1. Be sure you have their attention

Instead of yelling from the kitchen into nothingness while our children are busy with other things, make sure they are looking at you. Make sure there is a connection between you, and they can actually hear you. 

 

2. Actually connect

When your children receive an instruction from you, do they feel seen heard and valued?

To connect with our children, we need to:

  1. Stop what we’re doing
  2. Get on their level
  3. Look into their eyes
  4. Breathe with them and be present

 

3. Use as few words as possible

You don’t need to praise them, beg them or explain everything in detail.

Keep your instructions clear and simple. Give them their names and then one or two words of what’s expected.

“Annabel, your shoes.”

Keeping it short means giving your child credit for having a brain. They know what you mean!

 

4. Acknowledge our children’s feelings

Every now and then instead of them doing the thing, they will go into full meltdown mode.

When that happens you know that they are probably HALTS and what you are asking them is probably a little bit too much in that moment.

Here is the solution: emotion coaching. Name the emotion: if you name it, you can tame it. If it’s mentionable, it is manageable.

Show compassion – you see them in their suffering, and you join them in it. That makes all the difference.

The objective is for us to stay appropriately distanced emotionally while still being involved, caring and compassionate.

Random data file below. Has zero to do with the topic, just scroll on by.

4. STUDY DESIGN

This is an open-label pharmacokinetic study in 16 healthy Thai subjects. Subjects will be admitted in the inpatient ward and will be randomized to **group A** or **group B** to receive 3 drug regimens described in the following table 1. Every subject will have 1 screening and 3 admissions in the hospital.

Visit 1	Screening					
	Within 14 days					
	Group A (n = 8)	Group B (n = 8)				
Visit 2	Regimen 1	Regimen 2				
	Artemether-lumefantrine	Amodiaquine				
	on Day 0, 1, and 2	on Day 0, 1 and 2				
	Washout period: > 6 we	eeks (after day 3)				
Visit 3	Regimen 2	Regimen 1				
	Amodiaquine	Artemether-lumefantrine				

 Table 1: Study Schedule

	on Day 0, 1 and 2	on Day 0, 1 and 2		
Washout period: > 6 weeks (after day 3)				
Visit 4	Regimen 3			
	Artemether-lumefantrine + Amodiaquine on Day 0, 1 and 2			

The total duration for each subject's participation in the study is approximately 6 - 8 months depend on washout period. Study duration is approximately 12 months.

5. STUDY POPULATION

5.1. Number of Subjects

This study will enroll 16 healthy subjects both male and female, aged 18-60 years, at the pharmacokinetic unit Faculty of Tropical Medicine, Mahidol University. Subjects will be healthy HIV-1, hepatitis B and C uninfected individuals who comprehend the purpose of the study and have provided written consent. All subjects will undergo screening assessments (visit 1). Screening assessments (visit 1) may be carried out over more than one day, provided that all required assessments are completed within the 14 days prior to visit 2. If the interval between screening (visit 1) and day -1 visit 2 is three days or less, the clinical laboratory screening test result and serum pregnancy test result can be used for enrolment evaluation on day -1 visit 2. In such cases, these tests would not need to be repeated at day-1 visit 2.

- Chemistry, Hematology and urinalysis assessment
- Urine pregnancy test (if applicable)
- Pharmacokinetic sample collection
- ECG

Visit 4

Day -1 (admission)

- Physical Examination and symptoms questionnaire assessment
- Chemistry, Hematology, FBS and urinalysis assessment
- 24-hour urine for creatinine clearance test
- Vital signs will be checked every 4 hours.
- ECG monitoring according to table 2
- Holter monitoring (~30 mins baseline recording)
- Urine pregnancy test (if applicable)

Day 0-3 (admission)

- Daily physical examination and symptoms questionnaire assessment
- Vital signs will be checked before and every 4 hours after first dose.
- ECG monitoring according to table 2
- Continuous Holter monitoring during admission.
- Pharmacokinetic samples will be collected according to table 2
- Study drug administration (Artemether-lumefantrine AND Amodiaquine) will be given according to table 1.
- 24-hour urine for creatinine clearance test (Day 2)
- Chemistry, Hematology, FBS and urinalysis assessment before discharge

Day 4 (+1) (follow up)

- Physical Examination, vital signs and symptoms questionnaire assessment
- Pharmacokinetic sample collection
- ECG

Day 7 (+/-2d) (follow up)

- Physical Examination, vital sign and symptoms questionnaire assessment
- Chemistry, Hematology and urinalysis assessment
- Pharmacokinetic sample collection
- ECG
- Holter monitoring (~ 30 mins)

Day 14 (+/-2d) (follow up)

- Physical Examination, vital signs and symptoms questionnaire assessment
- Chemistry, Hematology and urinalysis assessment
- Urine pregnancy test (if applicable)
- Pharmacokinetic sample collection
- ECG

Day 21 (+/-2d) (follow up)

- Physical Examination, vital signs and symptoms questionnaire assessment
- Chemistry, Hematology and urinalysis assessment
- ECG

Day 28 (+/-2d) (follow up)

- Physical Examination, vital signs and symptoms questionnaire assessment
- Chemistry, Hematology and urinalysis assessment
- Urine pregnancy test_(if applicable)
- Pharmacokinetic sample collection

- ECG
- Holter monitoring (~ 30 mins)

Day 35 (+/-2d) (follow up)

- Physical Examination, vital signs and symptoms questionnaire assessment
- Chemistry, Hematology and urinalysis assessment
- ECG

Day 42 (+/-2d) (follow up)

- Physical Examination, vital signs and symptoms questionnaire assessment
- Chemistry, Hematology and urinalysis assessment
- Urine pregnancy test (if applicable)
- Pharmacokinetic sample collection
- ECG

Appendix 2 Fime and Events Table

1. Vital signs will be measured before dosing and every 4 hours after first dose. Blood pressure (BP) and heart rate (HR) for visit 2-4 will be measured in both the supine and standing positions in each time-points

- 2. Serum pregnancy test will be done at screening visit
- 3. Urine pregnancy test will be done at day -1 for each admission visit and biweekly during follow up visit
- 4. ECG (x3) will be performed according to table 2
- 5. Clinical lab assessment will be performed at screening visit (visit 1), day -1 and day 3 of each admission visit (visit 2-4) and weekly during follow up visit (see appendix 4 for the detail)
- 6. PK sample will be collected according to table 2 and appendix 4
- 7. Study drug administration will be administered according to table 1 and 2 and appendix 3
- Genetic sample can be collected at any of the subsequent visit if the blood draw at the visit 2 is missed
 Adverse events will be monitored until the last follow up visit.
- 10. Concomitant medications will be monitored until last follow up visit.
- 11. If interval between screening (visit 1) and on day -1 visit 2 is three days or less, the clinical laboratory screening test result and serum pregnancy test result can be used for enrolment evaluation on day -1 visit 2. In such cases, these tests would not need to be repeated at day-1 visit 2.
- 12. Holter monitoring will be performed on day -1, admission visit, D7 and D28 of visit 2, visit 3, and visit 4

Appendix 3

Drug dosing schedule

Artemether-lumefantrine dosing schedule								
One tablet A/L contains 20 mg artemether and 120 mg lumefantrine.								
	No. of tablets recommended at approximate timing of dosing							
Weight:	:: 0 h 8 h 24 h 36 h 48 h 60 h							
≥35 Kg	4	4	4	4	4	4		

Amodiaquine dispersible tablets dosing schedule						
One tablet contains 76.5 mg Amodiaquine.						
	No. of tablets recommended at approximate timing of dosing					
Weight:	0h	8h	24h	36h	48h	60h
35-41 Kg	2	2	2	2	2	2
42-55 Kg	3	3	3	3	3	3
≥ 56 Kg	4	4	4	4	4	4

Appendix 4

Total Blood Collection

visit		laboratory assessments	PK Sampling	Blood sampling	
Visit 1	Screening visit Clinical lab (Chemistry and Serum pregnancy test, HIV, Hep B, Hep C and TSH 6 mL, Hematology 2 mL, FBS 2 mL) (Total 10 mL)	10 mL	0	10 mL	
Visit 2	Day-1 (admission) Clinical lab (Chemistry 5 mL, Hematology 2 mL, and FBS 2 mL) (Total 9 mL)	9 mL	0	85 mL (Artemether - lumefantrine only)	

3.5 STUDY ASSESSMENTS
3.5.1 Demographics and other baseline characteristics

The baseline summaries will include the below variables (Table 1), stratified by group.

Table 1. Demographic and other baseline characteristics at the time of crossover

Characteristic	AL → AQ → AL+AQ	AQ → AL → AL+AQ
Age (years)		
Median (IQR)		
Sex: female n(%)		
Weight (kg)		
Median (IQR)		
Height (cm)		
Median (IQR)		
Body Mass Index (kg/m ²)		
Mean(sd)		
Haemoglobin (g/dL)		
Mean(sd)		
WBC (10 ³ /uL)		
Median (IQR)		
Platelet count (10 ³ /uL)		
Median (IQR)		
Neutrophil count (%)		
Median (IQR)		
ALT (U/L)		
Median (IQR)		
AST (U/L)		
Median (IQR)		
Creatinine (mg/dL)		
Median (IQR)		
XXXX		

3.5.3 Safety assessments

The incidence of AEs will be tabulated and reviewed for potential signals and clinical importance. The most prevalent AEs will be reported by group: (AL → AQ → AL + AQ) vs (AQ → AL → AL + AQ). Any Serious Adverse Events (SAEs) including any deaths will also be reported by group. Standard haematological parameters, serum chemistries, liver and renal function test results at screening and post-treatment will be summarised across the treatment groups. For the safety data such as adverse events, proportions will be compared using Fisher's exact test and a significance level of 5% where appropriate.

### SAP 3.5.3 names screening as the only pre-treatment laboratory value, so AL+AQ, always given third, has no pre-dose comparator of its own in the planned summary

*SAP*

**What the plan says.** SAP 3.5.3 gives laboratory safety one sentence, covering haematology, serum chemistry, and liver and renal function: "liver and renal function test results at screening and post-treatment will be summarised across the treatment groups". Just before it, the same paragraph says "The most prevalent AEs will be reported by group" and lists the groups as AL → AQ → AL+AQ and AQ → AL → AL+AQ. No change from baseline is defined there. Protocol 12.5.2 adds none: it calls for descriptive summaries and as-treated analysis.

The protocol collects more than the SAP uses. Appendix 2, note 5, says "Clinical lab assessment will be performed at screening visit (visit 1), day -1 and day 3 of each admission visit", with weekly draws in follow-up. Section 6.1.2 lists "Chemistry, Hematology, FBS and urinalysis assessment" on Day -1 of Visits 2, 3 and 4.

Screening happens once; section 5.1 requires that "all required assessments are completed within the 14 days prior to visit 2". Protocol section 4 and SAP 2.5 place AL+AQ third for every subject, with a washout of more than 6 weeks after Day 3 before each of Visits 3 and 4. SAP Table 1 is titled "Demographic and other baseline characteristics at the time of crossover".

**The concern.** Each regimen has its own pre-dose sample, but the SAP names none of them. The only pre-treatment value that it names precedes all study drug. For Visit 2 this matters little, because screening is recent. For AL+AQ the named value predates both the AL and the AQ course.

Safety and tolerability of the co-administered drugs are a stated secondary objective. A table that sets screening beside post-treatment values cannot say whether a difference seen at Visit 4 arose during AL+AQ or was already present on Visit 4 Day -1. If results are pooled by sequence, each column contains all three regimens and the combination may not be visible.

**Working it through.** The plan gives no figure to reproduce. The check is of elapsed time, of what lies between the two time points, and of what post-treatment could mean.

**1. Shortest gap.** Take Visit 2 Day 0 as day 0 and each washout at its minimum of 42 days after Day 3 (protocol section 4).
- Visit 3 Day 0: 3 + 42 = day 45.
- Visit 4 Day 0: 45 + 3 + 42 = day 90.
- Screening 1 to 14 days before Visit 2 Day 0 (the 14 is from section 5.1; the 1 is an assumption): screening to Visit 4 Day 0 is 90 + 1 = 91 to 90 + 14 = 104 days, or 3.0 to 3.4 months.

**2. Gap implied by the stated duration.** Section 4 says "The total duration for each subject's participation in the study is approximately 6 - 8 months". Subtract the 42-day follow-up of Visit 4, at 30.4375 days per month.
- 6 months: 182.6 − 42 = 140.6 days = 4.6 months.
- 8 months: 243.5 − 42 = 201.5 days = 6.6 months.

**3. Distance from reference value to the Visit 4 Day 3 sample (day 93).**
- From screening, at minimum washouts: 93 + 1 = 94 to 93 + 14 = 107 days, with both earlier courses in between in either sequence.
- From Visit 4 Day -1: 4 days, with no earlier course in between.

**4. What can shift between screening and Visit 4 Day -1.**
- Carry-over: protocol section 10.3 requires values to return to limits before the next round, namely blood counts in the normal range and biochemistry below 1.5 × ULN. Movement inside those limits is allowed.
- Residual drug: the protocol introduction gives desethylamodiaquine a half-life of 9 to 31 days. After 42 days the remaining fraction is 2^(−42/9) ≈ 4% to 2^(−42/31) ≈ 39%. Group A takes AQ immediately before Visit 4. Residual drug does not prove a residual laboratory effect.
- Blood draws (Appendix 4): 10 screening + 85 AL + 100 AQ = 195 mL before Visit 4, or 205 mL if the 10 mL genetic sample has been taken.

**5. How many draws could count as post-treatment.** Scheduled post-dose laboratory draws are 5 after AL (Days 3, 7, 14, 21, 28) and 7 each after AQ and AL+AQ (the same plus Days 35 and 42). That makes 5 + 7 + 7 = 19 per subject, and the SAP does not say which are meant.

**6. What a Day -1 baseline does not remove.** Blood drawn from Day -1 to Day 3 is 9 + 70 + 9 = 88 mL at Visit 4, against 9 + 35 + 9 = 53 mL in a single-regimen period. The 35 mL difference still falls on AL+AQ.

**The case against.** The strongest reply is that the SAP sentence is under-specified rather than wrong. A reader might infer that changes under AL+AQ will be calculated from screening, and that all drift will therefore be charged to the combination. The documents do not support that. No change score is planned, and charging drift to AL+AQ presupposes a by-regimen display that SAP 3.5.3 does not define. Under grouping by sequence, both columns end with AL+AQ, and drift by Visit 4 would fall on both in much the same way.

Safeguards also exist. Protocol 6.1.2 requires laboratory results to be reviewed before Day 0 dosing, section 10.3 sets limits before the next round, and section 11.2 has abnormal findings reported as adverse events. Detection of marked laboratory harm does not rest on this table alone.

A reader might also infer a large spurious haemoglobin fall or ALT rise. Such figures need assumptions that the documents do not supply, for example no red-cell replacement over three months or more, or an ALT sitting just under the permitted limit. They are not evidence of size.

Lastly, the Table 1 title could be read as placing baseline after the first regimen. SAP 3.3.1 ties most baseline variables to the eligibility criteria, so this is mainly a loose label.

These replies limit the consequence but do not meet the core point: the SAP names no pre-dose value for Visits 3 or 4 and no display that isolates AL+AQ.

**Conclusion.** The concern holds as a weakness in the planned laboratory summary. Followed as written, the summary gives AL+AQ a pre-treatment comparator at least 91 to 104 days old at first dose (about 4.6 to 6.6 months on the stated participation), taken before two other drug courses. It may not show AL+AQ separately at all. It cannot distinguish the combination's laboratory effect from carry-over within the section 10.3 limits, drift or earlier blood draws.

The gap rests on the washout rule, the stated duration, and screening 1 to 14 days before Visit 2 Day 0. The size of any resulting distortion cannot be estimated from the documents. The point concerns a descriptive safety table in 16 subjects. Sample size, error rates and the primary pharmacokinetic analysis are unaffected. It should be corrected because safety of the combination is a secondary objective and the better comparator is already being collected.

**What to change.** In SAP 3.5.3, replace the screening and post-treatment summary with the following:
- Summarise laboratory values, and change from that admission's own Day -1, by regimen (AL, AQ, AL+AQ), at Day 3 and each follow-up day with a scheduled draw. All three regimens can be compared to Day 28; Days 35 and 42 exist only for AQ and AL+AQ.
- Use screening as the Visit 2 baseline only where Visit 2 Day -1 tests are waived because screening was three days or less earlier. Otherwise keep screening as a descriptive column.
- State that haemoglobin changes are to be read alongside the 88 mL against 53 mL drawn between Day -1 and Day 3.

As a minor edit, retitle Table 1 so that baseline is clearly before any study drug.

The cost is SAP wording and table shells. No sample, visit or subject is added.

5. Offer choices

Research suggests that the more options there are, the more overwhelmed we feel and the less likely they are to make a choice.

At the same time our children thrive on autonomy – they want choice.

They key is to give them a choice, but to limit them. “Do you want to wear the green jumper or the red one? Do you want jam on toast or peanut butter?”

 

6. Give transition warnings frequently

Step your child through transition warnings pre-emptively.

Before going to the park, explain to your child that you will give transitions warnings and what they will mean. “When I say one minute to go, we’ll get ready to pack everything up and get into the car”.

Ask your child to repeat what you said: “When I say one minute to go, what do we do?”

When we give transition warnings, we give them the opportunity to feel safe, to predict and know what’s coming.

 

7. We need to adjust our expectations

The reality is, we are dealing with toddlers. They have extremely limited capacity for emotional and behavioural control.

As parents our job is to understand where they are at right now. They will get older, and it is our job to teach them.

 

8. We need to dump the “don’t”

When we say “don’t do this” “don’t do that” to our children, we give them two things to process:

  1. The thing that you want them to stop
  2. The thing you want them to do instead

We must learn to give instructions with a DO instead: “Don’t hit your sister” turns into “Be gentle with your sister”.

 

9. Get them to repeat what you asked them to do

The goal is to extract a commitment from your child.

“What was it that I asked you to do?”

“Do you want me to show you how?”

 

10. We need to be the example

If we need our kids to keep it together, we need to do the same.

Emotions are contagious.

Our children catch our crazy, but they also catch our calm.